The public fairytales we tell one another tend to portray kings as having opulent lives, but the reality is that being an aristocrat means never being off-duty, and facing the judgment of history instead of some voters or warlords to con. It is a thankless, underpaid job.

As Plato points out, civilizations run in lifecycles from monarchy through tyranny, moving in the middle through the decay wrought by Crowdism in a historical arc which ends with their fall and decline into irrelevant, impoverished, corrupt, and idiotic third world status:

Like Aristotle after him, Plato maps out a political cycle by which one type of government gives way to another. However whereas Aristotle’s overview is dry and prosaic, Plato spices his up by wrapping it in the guise of a Greek tragedy.

Just as the tragedies of Aeschylus, Sophocles, and Euripides often dramatized the fall of a great house (that of Atreus or Oedipus or Theseus), so Plato’s non-dramatic prose tragedy illustrates the natural cycle of political decay from aristocracy to timocracy to oligarchy to democracy to tyranny in terms of a five-generation royal family. In Plato’s telling, an aristocratic father is followed by a timocratic son, who is himself succeeded in turn by an oligarch, a democrat, and a tyrant.

The Platonic Civilization Cycle maps out how people forget the why and turn toward means-over-ends thinking through The Committee Effect: groups of people defer to the group by tailoring their individual choices to what they think the group will support.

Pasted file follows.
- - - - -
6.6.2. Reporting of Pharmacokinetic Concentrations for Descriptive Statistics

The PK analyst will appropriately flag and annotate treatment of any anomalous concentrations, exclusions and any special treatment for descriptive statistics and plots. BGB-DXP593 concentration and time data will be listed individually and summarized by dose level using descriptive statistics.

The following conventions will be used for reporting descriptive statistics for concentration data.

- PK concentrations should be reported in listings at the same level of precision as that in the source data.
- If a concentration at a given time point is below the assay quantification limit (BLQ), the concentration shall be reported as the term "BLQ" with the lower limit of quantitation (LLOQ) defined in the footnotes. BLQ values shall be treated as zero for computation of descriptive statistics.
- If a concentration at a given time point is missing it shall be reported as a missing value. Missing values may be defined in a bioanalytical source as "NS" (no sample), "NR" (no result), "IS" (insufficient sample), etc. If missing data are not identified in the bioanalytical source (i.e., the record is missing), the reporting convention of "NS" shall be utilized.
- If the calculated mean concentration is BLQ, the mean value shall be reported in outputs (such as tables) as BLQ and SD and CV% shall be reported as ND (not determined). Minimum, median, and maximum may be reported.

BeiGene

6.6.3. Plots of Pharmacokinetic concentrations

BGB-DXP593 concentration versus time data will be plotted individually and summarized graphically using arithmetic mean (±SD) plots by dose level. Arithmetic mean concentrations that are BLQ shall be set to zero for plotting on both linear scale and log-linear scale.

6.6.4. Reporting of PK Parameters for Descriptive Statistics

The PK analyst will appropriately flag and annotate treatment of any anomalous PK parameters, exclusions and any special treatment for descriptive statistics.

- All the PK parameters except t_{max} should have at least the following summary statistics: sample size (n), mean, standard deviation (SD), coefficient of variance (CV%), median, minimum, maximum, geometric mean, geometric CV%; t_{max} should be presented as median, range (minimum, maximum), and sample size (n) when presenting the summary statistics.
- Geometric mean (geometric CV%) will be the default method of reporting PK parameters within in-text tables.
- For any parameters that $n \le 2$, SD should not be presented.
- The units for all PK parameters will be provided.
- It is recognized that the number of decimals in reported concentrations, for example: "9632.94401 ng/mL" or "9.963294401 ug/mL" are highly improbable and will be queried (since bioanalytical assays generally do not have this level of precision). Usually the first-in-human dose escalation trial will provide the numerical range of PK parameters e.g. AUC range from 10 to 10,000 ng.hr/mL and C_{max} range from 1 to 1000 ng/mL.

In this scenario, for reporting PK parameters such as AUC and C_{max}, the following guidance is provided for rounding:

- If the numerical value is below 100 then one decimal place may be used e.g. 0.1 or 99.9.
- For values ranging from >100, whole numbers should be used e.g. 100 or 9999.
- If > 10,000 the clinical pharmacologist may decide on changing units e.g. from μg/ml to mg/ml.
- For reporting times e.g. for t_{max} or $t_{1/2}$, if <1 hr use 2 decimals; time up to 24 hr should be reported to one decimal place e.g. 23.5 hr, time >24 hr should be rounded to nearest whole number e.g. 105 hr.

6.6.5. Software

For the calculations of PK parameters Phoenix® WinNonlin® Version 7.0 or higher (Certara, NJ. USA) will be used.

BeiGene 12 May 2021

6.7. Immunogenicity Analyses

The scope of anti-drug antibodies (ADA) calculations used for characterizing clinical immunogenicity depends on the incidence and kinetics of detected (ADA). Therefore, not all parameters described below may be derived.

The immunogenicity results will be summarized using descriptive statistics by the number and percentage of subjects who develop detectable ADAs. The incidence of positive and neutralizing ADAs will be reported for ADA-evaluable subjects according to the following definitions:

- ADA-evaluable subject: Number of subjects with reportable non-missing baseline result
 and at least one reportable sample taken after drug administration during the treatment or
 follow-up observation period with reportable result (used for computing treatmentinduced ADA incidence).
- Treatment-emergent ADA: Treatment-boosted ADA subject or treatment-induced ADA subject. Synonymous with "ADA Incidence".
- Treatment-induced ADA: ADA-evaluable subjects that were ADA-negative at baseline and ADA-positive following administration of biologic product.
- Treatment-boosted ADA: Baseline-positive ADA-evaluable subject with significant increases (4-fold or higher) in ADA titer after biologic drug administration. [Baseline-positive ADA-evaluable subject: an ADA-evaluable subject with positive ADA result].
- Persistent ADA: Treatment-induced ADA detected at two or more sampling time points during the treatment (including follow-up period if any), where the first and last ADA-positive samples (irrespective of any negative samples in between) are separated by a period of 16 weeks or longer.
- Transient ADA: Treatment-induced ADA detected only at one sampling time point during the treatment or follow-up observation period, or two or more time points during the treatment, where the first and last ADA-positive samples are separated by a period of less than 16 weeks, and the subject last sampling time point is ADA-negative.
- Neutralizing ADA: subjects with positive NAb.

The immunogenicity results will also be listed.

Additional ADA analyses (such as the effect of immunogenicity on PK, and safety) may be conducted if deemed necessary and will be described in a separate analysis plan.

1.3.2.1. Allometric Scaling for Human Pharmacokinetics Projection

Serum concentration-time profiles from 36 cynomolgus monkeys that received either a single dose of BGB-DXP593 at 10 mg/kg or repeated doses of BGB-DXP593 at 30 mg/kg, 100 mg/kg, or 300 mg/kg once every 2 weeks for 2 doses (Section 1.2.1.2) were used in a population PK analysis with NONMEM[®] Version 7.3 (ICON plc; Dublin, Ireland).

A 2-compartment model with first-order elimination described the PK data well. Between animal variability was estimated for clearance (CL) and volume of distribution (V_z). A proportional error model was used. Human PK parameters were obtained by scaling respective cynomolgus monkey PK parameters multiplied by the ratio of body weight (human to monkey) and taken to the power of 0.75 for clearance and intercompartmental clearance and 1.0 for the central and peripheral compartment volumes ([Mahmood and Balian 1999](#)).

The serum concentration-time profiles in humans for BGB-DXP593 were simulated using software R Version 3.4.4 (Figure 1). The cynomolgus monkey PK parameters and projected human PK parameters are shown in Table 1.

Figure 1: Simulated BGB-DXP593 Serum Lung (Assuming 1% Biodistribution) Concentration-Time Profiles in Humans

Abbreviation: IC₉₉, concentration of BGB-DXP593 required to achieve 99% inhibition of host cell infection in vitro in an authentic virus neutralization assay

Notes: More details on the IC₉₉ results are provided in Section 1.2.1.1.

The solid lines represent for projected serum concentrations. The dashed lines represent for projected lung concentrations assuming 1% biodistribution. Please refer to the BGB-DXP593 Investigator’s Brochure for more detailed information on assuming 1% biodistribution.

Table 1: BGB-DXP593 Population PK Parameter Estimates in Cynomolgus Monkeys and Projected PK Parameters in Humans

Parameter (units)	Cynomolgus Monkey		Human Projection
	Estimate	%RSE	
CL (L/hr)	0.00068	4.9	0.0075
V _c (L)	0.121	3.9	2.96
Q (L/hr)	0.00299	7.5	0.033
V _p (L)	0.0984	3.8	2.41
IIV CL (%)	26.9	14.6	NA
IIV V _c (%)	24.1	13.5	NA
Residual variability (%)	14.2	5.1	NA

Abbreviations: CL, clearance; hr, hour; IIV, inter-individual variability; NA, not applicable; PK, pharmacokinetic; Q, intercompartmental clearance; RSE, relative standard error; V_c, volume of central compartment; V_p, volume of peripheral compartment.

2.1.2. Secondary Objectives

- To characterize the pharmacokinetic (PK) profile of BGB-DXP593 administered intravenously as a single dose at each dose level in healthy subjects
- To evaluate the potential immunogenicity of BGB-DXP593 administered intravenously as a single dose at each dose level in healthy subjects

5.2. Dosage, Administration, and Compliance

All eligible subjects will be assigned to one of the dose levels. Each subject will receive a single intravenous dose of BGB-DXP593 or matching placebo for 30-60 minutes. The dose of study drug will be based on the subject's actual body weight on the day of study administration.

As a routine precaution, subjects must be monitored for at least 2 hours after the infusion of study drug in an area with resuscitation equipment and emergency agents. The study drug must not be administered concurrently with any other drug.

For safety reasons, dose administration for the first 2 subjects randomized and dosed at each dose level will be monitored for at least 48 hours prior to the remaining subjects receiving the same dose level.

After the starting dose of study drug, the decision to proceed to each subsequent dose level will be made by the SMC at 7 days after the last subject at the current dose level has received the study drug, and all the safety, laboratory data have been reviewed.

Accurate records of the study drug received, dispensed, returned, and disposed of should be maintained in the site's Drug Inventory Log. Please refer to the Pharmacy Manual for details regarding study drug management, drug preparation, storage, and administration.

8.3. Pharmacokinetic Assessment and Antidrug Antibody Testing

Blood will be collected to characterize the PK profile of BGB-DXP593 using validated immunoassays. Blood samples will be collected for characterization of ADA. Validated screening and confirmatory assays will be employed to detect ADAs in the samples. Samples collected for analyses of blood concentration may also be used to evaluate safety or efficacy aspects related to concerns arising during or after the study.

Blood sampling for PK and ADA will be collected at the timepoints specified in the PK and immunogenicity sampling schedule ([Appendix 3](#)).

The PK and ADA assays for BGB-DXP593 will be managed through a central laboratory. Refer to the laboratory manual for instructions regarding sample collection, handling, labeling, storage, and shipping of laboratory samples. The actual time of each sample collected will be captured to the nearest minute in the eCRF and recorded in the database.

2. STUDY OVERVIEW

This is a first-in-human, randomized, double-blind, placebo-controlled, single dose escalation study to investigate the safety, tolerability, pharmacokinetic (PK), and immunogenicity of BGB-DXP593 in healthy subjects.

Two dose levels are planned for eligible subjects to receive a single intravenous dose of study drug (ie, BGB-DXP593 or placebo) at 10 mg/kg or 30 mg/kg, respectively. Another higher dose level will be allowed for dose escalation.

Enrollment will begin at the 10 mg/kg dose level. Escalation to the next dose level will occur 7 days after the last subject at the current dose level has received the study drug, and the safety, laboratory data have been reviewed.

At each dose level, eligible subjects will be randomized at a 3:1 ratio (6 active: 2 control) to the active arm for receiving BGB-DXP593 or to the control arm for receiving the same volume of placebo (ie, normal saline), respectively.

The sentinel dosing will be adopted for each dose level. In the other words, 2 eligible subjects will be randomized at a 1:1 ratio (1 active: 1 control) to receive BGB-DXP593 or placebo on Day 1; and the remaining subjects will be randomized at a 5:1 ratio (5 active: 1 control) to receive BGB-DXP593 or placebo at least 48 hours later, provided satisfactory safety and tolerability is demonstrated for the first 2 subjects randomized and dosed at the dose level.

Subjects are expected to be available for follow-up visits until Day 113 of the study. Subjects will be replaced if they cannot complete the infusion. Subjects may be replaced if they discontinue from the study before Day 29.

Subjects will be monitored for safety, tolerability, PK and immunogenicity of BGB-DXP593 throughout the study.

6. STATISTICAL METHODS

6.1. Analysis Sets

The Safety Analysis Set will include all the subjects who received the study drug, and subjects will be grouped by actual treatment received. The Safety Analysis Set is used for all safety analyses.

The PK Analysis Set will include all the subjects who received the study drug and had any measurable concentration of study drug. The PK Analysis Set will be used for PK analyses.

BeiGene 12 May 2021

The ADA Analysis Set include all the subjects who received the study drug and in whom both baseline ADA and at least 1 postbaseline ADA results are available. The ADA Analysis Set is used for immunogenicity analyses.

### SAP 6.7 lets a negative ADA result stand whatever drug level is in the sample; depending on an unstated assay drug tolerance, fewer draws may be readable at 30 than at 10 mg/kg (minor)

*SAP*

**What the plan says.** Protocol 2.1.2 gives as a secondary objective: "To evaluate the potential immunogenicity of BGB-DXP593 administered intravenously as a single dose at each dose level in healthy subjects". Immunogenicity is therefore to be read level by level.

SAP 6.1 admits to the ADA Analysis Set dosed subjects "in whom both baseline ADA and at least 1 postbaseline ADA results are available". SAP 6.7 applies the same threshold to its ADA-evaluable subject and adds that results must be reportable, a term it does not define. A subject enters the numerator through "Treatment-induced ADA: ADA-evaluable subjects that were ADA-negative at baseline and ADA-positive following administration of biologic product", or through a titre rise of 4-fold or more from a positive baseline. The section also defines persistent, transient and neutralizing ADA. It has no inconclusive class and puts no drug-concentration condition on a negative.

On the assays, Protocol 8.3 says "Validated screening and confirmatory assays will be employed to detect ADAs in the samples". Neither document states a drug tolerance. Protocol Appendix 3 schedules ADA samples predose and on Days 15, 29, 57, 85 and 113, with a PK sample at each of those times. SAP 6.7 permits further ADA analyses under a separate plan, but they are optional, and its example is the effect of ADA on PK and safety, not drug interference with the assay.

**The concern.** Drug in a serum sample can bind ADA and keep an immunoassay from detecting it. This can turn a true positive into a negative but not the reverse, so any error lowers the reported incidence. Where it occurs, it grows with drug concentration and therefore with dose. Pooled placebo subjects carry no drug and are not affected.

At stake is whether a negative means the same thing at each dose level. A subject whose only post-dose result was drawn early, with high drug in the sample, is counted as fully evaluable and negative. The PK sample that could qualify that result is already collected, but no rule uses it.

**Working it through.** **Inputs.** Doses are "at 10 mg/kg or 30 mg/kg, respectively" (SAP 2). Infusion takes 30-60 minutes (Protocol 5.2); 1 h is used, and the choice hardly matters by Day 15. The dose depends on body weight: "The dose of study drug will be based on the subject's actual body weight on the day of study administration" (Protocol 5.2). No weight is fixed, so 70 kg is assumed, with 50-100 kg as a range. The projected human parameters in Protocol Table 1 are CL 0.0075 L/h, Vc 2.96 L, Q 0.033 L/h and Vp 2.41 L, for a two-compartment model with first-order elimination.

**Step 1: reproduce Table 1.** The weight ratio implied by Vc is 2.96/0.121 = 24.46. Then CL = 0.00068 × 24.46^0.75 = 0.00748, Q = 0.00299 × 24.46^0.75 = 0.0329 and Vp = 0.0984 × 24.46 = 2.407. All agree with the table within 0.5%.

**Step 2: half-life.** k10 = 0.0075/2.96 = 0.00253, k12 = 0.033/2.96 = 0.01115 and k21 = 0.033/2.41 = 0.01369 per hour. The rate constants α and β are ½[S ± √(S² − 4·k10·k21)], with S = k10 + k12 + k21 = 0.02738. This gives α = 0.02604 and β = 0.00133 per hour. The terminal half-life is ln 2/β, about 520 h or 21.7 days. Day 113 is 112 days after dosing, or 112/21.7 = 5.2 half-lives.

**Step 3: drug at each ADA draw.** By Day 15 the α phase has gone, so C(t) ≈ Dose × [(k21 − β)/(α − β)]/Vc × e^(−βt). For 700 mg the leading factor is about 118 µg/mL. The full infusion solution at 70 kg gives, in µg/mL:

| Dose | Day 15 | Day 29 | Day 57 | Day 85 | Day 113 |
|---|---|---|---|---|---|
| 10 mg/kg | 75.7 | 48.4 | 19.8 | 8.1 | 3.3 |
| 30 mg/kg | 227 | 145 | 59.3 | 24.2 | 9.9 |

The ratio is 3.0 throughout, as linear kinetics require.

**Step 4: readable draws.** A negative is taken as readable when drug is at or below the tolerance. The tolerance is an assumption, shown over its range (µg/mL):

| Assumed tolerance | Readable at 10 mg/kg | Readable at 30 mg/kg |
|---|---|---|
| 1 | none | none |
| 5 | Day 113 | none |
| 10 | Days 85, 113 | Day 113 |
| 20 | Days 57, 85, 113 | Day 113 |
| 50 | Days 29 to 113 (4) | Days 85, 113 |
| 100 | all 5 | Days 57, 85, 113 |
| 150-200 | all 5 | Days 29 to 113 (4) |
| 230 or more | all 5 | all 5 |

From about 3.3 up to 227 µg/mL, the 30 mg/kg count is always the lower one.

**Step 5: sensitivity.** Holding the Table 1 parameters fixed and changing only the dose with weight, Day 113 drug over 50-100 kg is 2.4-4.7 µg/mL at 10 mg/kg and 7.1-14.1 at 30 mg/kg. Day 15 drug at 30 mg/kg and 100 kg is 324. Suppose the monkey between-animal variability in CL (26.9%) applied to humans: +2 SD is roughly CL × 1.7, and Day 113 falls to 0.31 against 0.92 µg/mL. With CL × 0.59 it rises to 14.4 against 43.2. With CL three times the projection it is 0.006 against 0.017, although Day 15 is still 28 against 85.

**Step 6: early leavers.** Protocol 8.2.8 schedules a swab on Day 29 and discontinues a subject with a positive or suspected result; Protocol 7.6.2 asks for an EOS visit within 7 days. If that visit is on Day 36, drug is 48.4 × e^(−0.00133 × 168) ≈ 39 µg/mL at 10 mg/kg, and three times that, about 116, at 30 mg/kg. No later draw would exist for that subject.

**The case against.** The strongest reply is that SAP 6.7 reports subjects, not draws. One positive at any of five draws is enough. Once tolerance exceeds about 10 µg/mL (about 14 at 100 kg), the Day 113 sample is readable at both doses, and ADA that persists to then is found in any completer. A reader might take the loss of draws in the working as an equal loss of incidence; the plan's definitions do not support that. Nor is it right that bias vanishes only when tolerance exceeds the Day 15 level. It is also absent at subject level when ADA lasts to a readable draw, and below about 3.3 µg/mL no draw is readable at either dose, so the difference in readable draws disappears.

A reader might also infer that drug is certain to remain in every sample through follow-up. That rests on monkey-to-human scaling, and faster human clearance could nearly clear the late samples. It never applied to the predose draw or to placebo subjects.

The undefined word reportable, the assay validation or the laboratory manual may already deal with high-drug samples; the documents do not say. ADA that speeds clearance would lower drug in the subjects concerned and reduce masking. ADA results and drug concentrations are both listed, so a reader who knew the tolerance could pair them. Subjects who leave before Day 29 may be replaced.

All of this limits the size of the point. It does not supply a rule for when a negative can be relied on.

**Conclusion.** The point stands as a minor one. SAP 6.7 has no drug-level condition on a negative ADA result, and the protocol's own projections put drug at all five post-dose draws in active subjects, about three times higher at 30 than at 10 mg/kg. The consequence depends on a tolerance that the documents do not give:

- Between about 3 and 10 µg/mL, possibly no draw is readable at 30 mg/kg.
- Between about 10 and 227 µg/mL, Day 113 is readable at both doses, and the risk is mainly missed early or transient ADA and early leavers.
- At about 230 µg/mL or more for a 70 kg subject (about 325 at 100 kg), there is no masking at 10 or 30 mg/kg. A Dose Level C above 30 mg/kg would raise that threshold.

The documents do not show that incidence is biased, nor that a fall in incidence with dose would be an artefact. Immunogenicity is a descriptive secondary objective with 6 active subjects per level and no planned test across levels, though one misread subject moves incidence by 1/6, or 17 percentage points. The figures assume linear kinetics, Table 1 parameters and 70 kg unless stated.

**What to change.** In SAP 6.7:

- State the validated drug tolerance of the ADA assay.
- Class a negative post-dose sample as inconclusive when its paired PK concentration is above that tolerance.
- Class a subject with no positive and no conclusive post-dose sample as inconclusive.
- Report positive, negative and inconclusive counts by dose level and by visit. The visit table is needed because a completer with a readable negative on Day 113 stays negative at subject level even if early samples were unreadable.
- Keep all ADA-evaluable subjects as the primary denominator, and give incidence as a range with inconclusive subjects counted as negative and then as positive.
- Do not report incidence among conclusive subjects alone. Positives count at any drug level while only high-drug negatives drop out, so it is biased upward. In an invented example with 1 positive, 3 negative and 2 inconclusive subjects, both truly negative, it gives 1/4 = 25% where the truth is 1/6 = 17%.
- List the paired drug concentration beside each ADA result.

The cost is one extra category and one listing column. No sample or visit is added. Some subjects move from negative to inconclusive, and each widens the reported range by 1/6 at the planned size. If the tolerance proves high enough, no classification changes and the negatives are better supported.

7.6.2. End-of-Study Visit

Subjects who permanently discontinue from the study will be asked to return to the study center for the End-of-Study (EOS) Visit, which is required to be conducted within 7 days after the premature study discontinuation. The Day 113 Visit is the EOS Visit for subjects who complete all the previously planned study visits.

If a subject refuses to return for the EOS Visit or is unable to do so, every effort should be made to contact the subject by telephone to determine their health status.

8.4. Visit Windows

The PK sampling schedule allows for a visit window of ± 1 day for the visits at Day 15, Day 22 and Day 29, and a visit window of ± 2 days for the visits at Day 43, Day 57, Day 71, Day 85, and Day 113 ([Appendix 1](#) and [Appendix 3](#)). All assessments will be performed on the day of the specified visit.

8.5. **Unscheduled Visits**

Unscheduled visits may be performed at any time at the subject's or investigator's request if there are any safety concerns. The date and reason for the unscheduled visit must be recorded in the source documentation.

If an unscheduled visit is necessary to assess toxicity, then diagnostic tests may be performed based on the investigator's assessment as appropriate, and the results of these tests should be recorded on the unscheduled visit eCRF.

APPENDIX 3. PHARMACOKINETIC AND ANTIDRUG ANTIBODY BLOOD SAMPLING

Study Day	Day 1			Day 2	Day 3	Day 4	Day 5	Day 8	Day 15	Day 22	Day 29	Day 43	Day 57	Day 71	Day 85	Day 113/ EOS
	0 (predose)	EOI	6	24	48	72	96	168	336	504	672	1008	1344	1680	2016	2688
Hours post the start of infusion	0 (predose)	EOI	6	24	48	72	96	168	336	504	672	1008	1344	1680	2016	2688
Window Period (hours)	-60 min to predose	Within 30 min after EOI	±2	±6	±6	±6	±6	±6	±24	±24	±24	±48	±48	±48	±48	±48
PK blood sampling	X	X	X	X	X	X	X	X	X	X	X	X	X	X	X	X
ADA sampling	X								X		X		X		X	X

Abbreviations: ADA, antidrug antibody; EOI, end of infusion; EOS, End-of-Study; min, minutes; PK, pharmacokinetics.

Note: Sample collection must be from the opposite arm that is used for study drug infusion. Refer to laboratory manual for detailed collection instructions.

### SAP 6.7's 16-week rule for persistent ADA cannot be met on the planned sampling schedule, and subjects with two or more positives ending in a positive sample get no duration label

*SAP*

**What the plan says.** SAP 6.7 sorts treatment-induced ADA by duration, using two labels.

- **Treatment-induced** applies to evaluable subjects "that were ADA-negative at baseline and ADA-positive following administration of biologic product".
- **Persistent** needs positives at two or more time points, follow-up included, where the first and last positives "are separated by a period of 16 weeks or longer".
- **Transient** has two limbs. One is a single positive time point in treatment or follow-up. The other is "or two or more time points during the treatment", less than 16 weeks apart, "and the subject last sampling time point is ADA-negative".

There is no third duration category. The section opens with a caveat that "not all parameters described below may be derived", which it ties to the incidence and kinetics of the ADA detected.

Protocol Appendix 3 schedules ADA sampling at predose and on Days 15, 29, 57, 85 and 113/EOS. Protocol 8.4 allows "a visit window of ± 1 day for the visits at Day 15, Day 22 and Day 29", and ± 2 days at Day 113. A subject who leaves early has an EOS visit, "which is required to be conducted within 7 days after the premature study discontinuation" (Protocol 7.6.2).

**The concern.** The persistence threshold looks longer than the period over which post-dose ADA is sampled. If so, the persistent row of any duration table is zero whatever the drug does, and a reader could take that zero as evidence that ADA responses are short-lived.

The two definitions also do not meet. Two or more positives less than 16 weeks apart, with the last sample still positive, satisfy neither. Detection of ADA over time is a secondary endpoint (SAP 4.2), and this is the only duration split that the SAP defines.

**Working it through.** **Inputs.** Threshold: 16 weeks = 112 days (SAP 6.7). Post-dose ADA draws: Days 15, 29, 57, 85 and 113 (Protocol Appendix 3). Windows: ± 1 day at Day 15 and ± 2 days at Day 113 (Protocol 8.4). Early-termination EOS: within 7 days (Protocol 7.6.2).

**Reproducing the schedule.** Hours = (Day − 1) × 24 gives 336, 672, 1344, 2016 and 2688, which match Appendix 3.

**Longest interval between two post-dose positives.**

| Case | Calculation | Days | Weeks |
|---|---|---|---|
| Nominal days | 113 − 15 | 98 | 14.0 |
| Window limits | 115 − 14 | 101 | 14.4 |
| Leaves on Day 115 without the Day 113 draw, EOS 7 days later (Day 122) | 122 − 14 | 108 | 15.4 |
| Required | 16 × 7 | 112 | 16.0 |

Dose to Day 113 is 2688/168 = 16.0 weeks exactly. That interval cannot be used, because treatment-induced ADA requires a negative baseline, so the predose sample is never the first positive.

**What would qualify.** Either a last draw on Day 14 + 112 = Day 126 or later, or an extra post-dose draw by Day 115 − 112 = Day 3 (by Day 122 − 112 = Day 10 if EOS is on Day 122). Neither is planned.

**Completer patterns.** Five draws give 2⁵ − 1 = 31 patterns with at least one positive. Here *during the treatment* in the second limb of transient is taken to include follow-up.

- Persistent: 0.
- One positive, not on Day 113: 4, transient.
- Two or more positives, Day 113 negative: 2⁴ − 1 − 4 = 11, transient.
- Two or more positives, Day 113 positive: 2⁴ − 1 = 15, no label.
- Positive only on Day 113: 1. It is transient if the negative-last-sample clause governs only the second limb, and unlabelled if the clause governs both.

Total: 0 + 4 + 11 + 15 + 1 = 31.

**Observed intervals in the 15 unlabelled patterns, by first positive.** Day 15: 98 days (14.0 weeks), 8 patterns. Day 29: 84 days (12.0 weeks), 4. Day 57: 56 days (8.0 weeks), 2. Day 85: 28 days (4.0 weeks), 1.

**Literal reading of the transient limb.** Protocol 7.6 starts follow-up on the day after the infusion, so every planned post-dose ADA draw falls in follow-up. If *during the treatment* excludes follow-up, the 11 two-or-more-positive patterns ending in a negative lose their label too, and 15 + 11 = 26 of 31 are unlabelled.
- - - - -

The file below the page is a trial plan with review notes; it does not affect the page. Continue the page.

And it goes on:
Therefore, once initial discord occurs, pluralism arrives in the form of pluralism and private property:

When discord arose, then the two races were drawn different ways: the iron and brass fell to acquiring money and land and houses and gold and silver; but the gold and silver races, not wanting money but having the true riches in their own nature, inclined towards virtue and the ancient order of things. There was a battle between them, and at last they agreed to distribute their land and houses among individual owners; and they enslaved their friends and maintainers, whom they had formerly protected in the condition of freemen, and made of them subjects and servants; and they themselves were engaged in war and in keeping a watch against them.

Essentially, any society has relatively few people who understand the why (“not wanting money but having the true riches in their own nature, inclined towards virtue and the ancient order of things”) and once these are outnumbered by others — represented here as the iron and brass races, roughly corresponding to the European caste system of jarls (gold/silver: 1%), carls (brass: 9%), thralls (iron: 90%) — they can hold their own in battle but not prevail, so you end up with the idea of society being privately owned instead of dedicated to purpose as is done in Traditionalist societies (“they agreed to distribute their land and houses among individual owners”).

This sets the stage for the middle class revolt that overthrows the power of the kings, having already dispossessed them of total lordship of all lands. Interestingly, in the Traditional society, the “freemen” were not “subjects and servants,” but also did not own any lands. They were allowed to serve their role because doing so was consistent with the goal of the civilization.